Around 4:00 a.m. on May 1, 2001, Defendants Terrell Law and Brett May went to a home and parked outside, waiting for one of the victim’s roommates to go to work. Wearing ski masks and armed with guns, Law and May then entered the home and encountered R. sleeping on a couch.
They ordered R. up and told him to lay on the floor. Either Law or May then guarded R. while the other defendant went to the victim’s bedroom to wake him up. The victim owned a gun, but the one defendant in the bedroom grabbed it before the victim could get it. The other defendant, meanwhile ordered R. to remove his jewelry and hand it over.
The other defendant brought the victim from his bedroom into the same room with R. and ordered him to lay down alongside R. while one of the defendants then searched the house for marijuana and money. The defendant searching the home then found a safe and ordered R. and the victim to open it, but both refused.
One of the defendants then pistol whipped the victim and a third house resident, A. woke up. The defendant kept pistol whipping the victim to open the safe, but then the victim raised his arm up to block a blow and the defendant dropped the gun. The other defendant then picked it up and shot the victim in the head from close range. Both defendants then fled.
Law and May were later arrested, charged and both convicted by separate juries of first-degree felony murder with the special circumstance under Penal Code § 190.2(a)(17)(A) (murder accomplished during a robbery) and (d) (being an aider and abettor who acts as a major participant with reckless indifference).
The jury in Law’s trial did not find he was the actual shooter, but it did find he was a major participant and acted with reckless indifference to human life under § 190.2(d). The jury in May’s trial also could not find beyond a reasonable doubt that he was the killer (which is not surprising because both defendants wore ski masks throughout the event), but it also found he was a major participant and acted with reckless indifference to human life.
Both Law and May then appealed their convictions, arguing there was insufficient evidence to convict either as a major participant acting with reckless indifference to human life. The Fourth Appellate District denied both appeals, finding there was such sufficient evidence.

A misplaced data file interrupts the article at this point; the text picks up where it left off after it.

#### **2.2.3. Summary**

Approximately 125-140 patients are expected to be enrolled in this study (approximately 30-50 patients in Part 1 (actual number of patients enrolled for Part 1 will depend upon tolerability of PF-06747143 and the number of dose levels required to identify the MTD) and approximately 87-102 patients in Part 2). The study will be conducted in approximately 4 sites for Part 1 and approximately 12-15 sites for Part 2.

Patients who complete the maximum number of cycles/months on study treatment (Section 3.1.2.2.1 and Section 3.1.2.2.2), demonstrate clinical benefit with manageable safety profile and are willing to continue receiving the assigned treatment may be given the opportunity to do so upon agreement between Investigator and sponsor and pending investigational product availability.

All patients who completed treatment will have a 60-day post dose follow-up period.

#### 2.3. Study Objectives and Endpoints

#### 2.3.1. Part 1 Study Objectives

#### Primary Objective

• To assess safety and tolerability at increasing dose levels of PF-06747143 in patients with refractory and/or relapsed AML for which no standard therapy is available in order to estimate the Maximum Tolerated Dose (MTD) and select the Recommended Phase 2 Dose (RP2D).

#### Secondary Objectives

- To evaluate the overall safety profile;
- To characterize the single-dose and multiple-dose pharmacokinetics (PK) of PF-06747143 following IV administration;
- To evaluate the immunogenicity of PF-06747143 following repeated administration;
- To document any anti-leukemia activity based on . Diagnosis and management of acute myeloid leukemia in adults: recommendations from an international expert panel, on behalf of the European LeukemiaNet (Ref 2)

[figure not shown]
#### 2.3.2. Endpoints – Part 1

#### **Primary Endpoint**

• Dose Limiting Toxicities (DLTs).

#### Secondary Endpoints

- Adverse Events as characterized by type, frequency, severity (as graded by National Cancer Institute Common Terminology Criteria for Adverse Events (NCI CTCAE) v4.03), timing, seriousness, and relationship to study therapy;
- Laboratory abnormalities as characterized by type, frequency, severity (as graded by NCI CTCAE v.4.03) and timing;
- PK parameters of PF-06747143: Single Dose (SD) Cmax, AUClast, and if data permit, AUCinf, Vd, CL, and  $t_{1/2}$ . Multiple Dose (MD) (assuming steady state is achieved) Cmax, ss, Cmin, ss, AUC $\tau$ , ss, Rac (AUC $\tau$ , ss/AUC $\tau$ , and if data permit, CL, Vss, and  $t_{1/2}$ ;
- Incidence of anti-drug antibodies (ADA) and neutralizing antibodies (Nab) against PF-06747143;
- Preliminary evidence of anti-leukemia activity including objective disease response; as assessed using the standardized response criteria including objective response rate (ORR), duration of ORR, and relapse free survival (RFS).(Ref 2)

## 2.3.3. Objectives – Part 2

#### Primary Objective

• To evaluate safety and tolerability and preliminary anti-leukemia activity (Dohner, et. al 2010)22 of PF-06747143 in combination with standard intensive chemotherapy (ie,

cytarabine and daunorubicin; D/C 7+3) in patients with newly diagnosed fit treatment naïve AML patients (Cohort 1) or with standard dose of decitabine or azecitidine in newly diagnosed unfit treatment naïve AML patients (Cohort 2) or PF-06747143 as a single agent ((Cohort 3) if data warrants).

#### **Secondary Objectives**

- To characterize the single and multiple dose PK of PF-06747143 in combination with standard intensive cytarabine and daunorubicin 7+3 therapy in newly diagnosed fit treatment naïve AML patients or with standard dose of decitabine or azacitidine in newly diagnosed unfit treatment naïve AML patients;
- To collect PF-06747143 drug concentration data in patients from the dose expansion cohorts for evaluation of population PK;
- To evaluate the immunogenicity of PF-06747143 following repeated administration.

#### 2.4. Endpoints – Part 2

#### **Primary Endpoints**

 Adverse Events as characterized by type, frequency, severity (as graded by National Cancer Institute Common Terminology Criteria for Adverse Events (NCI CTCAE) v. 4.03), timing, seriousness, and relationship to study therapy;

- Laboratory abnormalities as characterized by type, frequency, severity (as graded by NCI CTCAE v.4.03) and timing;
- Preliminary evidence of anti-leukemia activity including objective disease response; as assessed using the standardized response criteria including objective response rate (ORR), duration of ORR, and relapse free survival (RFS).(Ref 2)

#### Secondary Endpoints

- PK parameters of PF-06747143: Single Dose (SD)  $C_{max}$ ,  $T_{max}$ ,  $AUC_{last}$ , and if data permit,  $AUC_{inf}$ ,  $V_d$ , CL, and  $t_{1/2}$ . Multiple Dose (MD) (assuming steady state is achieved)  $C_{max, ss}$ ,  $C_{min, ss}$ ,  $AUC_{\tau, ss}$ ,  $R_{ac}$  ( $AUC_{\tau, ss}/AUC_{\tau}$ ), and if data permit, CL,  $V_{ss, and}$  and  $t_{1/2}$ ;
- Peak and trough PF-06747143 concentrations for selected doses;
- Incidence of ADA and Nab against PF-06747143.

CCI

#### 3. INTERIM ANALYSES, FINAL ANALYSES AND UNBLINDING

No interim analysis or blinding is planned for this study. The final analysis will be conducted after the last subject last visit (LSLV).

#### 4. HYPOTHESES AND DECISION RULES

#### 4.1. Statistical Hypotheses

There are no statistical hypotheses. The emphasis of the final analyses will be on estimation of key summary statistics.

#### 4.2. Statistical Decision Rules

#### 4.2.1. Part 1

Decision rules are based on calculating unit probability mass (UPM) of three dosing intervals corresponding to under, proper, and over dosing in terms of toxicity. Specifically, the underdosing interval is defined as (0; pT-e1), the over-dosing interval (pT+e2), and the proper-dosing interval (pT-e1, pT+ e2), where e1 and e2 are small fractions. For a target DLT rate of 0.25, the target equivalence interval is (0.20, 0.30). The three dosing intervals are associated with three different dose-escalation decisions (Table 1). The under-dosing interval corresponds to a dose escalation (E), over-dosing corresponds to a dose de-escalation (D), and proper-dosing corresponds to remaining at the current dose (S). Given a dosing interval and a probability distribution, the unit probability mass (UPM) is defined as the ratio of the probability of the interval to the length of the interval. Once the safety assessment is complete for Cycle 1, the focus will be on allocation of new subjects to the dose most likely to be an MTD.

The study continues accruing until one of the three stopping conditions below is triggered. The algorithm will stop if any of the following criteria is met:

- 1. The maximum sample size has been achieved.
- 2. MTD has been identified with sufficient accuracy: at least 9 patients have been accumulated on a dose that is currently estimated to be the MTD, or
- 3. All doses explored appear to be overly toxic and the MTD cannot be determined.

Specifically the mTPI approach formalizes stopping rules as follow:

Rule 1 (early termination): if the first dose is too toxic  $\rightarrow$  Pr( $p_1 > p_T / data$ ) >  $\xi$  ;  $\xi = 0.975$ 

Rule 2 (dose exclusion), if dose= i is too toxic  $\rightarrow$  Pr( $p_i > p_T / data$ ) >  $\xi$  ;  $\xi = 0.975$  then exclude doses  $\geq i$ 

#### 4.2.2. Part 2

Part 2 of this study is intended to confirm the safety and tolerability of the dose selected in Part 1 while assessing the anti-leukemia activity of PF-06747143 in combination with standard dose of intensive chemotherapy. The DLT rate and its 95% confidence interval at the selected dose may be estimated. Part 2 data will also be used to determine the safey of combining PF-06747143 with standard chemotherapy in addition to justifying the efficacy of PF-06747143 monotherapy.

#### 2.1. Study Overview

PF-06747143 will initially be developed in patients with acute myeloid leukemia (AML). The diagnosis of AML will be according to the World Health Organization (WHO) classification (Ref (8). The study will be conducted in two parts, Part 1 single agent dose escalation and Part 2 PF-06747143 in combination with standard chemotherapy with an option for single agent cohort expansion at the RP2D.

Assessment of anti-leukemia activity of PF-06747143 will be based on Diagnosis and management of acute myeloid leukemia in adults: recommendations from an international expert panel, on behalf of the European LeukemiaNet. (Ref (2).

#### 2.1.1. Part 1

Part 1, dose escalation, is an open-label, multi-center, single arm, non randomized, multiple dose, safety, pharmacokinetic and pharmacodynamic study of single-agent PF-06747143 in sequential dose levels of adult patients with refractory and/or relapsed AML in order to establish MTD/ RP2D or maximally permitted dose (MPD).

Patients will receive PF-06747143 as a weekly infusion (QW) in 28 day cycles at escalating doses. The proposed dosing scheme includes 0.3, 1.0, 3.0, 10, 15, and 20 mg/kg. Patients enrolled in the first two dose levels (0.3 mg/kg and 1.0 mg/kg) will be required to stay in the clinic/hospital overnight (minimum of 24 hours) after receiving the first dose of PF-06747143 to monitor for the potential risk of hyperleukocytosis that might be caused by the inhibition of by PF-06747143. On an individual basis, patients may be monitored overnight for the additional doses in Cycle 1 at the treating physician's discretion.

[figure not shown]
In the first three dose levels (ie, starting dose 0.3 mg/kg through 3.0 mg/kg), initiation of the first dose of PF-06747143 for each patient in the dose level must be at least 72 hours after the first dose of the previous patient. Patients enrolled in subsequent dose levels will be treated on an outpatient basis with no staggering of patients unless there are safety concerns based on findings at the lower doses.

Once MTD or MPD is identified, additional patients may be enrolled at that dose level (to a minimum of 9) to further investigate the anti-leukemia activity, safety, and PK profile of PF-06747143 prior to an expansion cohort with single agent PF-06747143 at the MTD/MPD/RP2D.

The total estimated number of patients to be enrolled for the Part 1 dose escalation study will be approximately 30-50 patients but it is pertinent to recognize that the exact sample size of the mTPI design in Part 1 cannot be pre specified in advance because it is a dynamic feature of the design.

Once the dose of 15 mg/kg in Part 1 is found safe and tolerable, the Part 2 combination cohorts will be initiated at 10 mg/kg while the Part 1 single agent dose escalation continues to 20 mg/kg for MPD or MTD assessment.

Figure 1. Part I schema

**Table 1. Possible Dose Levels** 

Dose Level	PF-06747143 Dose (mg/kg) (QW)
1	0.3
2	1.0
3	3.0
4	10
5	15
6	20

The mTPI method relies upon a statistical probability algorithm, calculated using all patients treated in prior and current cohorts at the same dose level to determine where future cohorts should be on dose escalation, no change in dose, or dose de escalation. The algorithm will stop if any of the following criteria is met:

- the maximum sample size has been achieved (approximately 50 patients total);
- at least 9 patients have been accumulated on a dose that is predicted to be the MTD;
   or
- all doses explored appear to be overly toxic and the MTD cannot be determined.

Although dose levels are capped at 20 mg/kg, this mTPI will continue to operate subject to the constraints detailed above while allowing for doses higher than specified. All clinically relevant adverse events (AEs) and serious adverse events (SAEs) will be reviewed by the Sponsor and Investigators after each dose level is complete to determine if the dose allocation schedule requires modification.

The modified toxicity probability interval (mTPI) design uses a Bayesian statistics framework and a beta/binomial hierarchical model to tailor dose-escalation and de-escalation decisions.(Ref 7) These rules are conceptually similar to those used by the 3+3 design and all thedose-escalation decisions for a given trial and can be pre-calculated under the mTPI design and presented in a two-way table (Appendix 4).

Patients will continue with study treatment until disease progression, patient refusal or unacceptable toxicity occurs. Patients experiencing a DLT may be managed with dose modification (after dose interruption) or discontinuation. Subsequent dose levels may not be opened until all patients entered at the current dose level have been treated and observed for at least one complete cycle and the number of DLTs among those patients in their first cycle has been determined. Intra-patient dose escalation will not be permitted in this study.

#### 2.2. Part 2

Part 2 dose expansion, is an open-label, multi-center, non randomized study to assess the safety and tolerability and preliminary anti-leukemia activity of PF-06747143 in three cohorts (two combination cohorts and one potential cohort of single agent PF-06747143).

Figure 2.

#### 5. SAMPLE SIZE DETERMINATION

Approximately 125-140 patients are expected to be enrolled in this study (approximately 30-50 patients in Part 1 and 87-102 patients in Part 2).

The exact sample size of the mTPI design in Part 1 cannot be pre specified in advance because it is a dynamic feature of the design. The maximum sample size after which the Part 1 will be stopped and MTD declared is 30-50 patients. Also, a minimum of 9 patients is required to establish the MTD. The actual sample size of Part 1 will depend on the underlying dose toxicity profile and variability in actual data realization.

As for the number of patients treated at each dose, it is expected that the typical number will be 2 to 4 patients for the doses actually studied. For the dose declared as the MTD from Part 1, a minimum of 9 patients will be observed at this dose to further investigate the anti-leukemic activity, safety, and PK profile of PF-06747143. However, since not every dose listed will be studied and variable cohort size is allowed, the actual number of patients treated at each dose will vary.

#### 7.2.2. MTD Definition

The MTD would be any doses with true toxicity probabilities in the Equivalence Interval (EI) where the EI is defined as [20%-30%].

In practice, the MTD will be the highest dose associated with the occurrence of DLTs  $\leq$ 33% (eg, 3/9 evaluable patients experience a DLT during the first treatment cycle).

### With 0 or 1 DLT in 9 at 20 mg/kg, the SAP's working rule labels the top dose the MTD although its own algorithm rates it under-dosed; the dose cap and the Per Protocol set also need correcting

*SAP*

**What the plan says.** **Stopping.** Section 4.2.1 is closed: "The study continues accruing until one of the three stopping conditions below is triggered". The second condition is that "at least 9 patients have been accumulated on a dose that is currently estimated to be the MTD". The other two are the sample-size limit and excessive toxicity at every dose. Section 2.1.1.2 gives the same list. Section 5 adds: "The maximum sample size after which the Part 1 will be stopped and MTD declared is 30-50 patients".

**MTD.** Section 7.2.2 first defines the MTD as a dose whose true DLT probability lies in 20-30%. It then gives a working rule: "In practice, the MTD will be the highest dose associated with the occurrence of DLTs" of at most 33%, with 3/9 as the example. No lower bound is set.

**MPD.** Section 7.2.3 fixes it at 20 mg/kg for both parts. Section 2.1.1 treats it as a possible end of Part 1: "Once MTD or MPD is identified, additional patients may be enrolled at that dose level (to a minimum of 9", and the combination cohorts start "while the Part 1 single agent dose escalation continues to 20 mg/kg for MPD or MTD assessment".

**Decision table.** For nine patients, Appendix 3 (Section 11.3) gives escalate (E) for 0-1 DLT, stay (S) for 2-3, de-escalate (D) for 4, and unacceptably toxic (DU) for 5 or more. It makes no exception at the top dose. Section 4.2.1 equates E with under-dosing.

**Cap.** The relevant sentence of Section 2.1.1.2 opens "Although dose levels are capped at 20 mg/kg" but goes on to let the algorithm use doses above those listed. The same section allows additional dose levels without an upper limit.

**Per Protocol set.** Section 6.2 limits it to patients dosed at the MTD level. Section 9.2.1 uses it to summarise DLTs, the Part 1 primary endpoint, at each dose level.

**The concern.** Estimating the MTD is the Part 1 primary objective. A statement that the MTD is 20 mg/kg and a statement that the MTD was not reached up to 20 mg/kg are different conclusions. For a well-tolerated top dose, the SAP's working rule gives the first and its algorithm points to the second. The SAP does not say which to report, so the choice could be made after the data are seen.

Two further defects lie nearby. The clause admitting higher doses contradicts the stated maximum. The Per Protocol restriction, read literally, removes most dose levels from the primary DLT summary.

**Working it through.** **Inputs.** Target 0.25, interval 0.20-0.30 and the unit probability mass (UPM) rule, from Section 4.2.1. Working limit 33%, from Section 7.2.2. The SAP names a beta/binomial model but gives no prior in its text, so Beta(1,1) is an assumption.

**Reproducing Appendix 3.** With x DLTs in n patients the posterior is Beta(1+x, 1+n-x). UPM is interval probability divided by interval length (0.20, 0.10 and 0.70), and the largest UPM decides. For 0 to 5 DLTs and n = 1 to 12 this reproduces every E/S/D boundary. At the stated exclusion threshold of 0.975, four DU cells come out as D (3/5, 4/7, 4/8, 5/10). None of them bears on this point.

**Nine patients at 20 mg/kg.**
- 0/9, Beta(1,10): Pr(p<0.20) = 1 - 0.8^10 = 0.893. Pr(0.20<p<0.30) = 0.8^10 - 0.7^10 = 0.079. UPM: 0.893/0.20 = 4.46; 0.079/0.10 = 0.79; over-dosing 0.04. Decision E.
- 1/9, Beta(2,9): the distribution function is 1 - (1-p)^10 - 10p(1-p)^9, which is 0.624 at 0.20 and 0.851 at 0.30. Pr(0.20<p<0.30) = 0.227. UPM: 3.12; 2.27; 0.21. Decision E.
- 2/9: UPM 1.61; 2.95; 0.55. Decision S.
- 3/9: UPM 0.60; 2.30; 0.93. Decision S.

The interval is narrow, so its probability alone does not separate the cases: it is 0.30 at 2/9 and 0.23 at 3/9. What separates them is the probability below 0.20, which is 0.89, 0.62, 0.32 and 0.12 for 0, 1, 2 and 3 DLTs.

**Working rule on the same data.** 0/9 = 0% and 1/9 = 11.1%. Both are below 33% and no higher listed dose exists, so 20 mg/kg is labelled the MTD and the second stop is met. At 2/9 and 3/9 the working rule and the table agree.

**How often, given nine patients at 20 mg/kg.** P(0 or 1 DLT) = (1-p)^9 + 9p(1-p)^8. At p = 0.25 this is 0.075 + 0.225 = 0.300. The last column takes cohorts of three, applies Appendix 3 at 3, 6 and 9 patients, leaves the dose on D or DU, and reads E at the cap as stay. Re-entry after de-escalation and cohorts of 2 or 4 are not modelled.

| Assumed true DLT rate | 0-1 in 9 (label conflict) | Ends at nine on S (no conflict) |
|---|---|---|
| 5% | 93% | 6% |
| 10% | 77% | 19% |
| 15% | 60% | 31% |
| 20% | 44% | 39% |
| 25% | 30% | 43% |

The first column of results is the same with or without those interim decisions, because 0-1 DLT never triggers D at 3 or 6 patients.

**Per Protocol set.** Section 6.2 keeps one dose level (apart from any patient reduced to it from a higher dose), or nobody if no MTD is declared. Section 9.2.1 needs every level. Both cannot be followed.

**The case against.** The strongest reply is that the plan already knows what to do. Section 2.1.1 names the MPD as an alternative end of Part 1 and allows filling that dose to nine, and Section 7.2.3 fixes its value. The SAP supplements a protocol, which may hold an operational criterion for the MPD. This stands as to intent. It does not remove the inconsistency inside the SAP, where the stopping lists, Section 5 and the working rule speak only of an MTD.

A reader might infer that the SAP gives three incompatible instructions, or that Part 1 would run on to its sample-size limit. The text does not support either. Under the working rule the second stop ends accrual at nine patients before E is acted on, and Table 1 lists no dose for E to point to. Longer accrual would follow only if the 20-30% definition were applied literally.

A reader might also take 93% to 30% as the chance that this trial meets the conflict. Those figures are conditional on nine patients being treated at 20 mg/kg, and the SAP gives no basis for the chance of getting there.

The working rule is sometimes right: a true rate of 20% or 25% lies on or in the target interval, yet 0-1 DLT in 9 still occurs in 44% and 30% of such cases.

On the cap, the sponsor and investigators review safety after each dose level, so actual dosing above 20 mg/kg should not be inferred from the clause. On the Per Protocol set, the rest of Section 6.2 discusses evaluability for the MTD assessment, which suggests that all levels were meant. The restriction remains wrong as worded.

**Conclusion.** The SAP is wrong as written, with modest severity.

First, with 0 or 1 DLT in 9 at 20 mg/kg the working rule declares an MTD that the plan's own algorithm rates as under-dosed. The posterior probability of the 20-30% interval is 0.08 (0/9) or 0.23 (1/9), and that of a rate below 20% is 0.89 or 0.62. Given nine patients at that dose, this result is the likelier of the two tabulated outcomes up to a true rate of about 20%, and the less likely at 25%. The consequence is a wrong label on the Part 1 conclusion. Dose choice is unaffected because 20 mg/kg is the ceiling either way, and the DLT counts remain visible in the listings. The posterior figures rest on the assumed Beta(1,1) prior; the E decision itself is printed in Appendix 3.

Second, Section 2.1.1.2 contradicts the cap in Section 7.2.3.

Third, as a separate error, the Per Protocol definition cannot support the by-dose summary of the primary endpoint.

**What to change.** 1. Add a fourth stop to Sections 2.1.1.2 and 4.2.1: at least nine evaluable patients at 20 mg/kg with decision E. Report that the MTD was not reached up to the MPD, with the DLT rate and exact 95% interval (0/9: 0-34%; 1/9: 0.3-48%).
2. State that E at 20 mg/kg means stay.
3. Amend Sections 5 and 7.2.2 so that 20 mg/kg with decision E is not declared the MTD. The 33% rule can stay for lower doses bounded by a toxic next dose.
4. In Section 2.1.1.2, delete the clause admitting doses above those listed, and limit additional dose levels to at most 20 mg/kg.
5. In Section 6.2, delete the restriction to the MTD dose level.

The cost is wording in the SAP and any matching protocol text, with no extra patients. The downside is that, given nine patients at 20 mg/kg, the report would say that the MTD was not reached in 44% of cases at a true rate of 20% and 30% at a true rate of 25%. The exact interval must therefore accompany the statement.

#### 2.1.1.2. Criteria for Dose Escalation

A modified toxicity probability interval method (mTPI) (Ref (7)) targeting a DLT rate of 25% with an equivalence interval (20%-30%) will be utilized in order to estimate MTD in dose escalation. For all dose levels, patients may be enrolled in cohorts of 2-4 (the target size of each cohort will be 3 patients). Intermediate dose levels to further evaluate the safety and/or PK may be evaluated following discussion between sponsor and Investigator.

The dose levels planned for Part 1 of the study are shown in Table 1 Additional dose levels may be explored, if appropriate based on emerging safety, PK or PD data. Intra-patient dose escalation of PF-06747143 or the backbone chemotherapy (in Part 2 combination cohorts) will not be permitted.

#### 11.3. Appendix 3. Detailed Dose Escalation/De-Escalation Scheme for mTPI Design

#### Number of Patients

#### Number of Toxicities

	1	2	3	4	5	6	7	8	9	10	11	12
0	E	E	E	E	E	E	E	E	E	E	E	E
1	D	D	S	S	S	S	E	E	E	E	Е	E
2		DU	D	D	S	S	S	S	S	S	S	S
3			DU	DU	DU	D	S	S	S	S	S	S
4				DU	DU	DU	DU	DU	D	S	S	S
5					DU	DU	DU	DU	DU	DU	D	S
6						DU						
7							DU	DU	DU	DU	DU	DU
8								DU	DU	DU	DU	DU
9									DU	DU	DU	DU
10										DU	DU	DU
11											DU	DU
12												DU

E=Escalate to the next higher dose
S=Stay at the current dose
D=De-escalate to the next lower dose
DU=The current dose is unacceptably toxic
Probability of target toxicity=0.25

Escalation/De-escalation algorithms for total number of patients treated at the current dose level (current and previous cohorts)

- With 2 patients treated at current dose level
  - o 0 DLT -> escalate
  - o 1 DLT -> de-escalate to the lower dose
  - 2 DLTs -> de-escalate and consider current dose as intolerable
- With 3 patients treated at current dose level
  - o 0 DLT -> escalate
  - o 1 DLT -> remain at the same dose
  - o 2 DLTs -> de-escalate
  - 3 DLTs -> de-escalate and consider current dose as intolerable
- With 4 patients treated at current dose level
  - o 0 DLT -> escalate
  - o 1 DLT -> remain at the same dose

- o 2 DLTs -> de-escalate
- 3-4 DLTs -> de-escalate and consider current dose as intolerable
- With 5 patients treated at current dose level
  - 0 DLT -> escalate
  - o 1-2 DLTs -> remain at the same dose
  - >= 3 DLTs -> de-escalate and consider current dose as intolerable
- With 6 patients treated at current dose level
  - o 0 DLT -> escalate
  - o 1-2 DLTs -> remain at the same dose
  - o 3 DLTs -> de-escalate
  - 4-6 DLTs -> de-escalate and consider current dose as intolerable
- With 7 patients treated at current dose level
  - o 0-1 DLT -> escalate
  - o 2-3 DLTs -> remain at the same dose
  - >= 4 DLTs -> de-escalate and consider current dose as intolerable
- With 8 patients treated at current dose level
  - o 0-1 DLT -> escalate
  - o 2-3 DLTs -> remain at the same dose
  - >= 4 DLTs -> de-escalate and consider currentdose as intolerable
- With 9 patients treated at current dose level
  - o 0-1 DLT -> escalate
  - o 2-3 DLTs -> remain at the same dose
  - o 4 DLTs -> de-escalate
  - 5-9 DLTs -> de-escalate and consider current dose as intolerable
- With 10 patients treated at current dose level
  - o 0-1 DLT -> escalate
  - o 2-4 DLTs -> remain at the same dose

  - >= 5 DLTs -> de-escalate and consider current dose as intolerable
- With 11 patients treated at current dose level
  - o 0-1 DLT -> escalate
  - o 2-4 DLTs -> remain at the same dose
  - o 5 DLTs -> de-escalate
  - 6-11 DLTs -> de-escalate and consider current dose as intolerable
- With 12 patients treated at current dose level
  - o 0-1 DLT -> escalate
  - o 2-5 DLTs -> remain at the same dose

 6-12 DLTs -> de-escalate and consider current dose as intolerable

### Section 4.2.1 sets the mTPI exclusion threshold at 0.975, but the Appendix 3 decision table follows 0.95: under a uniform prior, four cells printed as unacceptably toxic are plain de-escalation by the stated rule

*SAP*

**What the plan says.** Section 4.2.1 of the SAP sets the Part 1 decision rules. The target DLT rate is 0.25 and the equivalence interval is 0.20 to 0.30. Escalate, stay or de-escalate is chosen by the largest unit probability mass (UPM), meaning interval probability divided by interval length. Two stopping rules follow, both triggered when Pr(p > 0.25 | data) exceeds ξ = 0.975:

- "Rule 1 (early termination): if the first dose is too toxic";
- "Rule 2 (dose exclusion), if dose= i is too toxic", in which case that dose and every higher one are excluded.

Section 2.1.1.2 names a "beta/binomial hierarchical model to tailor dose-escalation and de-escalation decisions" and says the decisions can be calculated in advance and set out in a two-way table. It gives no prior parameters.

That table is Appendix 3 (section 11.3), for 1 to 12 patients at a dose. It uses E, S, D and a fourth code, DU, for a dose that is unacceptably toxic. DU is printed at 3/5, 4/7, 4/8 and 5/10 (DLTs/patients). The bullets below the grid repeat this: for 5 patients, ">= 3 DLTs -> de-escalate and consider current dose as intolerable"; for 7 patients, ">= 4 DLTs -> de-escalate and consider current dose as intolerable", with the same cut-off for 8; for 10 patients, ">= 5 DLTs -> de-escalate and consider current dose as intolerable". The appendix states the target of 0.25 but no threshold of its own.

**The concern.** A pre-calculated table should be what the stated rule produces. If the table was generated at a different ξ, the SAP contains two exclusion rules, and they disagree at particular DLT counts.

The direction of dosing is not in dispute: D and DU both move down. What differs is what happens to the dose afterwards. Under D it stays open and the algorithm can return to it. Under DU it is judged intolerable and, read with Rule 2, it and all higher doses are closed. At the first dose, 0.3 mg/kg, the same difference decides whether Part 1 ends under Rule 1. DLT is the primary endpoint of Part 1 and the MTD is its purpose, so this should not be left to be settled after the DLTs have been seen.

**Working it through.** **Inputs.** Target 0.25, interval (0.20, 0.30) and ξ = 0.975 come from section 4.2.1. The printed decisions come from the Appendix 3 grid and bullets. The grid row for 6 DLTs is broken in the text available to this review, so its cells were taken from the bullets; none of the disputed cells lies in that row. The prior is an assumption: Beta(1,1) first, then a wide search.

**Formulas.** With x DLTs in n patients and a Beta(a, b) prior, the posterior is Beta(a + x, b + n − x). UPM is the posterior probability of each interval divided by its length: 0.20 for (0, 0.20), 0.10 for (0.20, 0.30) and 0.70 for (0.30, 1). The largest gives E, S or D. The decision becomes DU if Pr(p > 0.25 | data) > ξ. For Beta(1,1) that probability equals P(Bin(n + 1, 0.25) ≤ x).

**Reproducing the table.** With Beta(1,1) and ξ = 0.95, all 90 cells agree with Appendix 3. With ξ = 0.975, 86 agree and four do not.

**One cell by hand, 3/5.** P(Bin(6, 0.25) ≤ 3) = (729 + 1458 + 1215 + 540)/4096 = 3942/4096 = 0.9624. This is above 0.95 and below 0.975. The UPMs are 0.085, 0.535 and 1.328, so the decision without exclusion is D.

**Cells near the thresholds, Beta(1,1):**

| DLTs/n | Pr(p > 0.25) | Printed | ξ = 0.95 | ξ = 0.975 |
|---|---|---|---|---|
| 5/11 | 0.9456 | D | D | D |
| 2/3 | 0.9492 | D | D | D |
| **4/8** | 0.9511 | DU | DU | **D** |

Seventeen years after these convictions, in 2018, the Legislature enacted Senate Bill 1437, which amended the felony murder definition under Penal Code § 189. Under the new law, an accomplice to the underlying felony who was not the actual shooter cannot be convicted of felony murder unless he or she 1) aided in the murder with the intent to kill; or 2) was a major participant in the underlying felony and acted with reckless indifference to human life (as described in 190.2(d)).
The Legislature also established Penal Code § 1170.95, setting forth a procedure for vacating murder convictions predating the amendment that could not be sustained under the new definition of felony murder.
Mr. Law filed a petition for writ of habeas corpus under People v. Banks (2015) 61 Cal.4th 788 and People v. Clark (2016) 63 Cal.4th 522, arguing that he was being unlawfully held in custody because he was neither a major participant nor did he act with reckless indifference to human life as these two California Supreme Court cases held. This was denied.
Law then filed a petition for resentencing under § 1170.95 and it was also denied by the trial court.
He then appealed the trial court’s ruling to the Fourth Appellate District, which began its analysis by noting that Law checked the block on his form petition that stated he was entitled to resentencing without a hearing because “There has been a prior determination by a court or jury that I was no a major participant and / or did not act with reckless indifference to human life under Penal Code § 190.2(d).”
In his appeal, he made three arguments. He first argued that the trial court had no discretion to review the record of his conviction when determining if he stated a prima facie case for relief. Second, he argued under Banks and Clark that even if the court could look beyond the record of his conviction, the evidence was insufficient to establish he was a major participant and acted with reckless indifference to human life. Third, he argued that the court erred in not appointing him counsel to respond to the People’s opposition stating he had not stated a prima facie claim for relief.
The appellate court then noted that under People v. Verdugo (2020) 44 Cal.App.5th 320, a trial court may look beyond the allegations in a petition to determine if petitioner makes a prima facie showing for relief; see also People v. Lewis (2020 43 Cal.App.5th 1128, 1134 (in determining the sufficiency of a section 1170.95 petition, the court may review the record of conviction, which includes the opinion in defendant’s direct appeal).
The court then quickly found that there was sufficient evidence for the convictions and that, under Verdugo, the trial court did not err in not appointing counsel.
For more information about SB 1437 petitions, please click on the following articles: